Rows of seeds in fruit (Brassicaceae)
    NA
    Schizocarpic fruit compression
    NA
    Schizocarpic fruit segments
    0
    Septum in fruit (Brassicaceae)
    NA
    prickles on fruits
    the fruits do not have thorn-like defensive structures
  • Glands or sap
    Glands on leaf blade
    the leaf blades do not have glandular dots or scales
    Sap
    the sap is clear and watery
    Sap color
    the sap is clear
  • Growth form
    Growth form
    the plant is an herb (it has self-supporting stems)
    Lifespan
    the plant lives more than two years
    Parasitism
    the plant is not parasitic
    Plant color
    the leaves or young stems of the plant are green
    Plants darken when dry
    no
    Spines on plant
    the plant has no spines
    Underground organs
    the plant has a rhizome (a horizontal underground stem with roots growing from it)
  • Leaves
    Bracteole number (Apiaceae)
    0
    Bracts in plantain (Plantago)
    NA
    Final leaf segment length (compound lvs only)
    0 mm
    Final leaf segment length to width ratio (compound lvs only)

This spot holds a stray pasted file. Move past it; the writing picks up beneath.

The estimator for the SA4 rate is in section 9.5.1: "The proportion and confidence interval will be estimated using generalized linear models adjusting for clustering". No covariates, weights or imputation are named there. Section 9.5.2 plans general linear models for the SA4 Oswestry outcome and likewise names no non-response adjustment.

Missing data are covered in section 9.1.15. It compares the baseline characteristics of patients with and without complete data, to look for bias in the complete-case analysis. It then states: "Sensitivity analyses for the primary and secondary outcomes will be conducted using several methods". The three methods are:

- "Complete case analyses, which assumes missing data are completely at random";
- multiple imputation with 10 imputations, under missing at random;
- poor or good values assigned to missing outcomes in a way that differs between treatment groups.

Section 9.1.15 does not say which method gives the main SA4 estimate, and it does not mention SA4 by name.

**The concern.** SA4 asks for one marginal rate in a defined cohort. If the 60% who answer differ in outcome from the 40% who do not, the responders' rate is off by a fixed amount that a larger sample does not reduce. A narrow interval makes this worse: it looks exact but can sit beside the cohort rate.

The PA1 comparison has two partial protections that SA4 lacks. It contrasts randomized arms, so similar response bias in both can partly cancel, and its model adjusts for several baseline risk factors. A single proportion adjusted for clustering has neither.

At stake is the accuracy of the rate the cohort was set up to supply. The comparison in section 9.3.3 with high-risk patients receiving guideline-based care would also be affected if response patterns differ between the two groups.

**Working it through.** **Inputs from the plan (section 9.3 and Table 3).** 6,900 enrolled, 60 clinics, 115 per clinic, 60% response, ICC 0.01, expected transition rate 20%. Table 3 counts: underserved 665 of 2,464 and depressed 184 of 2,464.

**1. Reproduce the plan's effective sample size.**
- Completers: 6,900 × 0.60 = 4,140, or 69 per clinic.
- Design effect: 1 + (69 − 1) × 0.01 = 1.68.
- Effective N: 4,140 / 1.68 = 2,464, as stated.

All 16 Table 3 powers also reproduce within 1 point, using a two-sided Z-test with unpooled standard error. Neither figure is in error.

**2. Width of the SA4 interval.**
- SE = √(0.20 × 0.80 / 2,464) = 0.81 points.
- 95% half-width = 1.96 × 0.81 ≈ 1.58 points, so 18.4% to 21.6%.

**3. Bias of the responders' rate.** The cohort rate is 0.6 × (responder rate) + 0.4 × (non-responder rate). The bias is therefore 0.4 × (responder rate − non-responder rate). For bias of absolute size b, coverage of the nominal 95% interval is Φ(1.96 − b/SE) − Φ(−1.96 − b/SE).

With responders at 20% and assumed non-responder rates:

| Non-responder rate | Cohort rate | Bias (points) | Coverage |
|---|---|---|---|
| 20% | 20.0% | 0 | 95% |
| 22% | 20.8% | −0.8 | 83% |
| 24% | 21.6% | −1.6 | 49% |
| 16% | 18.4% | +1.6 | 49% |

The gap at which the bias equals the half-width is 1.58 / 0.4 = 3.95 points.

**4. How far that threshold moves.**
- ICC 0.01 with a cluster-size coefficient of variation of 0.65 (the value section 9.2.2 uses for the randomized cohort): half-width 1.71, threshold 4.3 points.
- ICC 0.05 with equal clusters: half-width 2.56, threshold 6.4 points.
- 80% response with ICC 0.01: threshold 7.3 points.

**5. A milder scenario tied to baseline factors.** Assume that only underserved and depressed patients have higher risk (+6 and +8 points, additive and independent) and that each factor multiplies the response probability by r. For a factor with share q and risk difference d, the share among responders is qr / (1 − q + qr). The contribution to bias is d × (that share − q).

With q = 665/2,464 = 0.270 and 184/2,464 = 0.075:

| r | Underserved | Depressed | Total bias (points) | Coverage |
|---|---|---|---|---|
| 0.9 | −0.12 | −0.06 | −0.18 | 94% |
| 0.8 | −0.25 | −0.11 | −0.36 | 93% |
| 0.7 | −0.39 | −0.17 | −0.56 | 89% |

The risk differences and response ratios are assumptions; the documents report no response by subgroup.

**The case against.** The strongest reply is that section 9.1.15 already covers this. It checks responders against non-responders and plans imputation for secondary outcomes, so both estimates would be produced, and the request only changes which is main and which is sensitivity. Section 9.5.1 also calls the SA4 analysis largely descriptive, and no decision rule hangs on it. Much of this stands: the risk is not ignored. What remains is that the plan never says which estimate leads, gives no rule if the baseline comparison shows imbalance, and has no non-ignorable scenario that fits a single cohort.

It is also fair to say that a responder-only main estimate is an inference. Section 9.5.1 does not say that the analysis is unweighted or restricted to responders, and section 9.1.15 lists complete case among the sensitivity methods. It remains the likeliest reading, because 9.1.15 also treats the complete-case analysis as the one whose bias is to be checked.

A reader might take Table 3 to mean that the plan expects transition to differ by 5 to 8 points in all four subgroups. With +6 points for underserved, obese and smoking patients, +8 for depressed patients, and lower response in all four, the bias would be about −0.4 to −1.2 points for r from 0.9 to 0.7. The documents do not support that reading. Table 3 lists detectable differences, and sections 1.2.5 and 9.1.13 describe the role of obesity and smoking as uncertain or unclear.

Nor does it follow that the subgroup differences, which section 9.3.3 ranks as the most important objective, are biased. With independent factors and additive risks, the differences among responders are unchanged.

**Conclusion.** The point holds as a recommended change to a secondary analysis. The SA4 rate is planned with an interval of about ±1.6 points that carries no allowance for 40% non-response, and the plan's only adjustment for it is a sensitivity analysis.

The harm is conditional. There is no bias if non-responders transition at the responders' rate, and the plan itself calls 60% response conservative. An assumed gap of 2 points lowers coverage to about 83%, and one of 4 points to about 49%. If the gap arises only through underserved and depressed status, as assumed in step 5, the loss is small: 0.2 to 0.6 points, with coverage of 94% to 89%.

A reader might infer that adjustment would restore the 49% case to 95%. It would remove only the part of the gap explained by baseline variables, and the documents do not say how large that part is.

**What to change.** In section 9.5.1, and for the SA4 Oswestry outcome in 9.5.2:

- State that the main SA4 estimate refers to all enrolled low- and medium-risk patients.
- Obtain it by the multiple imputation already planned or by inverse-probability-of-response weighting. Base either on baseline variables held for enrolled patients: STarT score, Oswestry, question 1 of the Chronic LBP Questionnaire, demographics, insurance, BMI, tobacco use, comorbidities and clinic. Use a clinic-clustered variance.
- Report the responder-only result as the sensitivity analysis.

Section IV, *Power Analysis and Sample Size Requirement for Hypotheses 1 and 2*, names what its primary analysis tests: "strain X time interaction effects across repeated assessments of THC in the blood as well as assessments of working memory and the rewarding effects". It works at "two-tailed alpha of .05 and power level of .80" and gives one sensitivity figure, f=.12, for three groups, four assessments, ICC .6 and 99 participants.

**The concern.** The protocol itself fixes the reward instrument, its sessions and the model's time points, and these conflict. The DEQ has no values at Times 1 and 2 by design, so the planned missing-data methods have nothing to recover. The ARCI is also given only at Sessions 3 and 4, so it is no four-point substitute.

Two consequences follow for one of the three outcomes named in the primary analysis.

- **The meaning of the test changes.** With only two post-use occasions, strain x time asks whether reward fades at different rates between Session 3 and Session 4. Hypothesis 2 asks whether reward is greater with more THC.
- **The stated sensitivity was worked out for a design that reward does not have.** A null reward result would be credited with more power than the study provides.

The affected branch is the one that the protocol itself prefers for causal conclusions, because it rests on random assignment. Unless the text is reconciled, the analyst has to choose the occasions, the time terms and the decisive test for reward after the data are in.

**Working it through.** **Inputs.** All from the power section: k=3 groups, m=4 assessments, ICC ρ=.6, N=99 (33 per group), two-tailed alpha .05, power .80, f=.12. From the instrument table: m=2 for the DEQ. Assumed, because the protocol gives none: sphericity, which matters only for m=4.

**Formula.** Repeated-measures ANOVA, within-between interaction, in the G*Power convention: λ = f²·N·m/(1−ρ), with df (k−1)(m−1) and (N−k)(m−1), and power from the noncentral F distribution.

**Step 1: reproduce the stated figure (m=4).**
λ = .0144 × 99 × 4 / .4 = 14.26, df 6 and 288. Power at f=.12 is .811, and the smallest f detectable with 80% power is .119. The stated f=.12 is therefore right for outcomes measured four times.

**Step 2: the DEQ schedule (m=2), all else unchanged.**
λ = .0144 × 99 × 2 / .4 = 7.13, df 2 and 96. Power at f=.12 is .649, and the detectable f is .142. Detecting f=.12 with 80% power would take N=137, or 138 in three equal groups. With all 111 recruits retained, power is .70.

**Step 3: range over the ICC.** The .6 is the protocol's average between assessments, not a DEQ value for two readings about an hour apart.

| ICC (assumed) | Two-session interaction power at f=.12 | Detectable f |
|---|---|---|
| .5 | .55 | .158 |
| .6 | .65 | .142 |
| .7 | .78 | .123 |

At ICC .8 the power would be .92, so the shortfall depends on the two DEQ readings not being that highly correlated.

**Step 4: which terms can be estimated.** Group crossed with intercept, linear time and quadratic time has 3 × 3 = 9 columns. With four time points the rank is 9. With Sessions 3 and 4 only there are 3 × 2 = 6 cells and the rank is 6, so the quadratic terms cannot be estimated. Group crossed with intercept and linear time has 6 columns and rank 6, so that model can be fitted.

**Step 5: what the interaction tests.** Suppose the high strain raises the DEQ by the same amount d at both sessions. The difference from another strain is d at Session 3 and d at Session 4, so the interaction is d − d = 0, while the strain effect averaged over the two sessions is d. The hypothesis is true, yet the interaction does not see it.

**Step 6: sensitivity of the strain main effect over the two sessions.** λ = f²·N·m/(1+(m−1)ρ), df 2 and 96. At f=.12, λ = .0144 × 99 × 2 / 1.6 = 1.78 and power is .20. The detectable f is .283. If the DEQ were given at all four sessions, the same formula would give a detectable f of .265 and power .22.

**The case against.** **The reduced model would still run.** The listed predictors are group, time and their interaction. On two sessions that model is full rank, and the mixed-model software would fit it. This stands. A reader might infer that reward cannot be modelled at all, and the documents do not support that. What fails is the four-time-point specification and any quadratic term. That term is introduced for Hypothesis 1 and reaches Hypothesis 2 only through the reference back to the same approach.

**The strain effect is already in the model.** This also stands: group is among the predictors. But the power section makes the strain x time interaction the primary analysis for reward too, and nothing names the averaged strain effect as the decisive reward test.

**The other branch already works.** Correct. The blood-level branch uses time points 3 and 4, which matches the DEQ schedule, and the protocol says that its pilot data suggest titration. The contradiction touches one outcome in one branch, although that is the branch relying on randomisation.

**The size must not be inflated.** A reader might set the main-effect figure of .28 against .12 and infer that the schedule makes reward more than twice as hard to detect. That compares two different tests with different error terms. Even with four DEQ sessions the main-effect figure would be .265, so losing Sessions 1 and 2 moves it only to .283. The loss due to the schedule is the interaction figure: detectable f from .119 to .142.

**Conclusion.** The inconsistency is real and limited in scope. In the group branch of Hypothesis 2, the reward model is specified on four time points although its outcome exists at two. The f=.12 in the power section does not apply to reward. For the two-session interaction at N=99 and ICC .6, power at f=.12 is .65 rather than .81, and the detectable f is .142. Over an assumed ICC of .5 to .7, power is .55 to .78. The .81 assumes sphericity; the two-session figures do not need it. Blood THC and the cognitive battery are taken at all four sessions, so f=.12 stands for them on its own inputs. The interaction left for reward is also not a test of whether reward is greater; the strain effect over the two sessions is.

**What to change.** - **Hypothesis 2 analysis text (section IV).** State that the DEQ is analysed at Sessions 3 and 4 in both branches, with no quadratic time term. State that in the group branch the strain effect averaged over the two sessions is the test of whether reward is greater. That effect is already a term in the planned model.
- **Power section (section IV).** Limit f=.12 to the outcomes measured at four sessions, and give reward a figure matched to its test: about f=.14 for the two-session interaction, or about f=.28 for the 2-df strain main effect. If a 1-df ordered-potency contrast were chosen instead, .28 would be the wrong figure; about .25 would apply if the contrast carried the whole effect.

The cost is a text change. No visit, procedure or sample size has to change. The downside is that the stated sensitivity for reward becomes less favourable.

0
    Final leaf segment width (compound lvs only)
    0 mm
    Hooked hairs on underside of leaf
    no
    Inflated hairs on leaf
    the leaf blade does not have inflated hairs on it
    Leaf arrangement
    opposite: there are two leaves per node along the stem
    Leaf blade base
    the leaf has a distinct leaf stalk (petiole)
    Leaf blade base symmetry
    the leaf blade base is symmetrical
    Leaf blade bloom
    the underside of the leaf has no noticeable bloom
    Leaf blade edges
    the edge of the leaf blade is entire (has no teeth or lobes)
    Leaf blade flatness
    the leaf is flat (planar) at the edges
    Leaf blade length
    5–12 mm
    Leaf blade primary vein pattern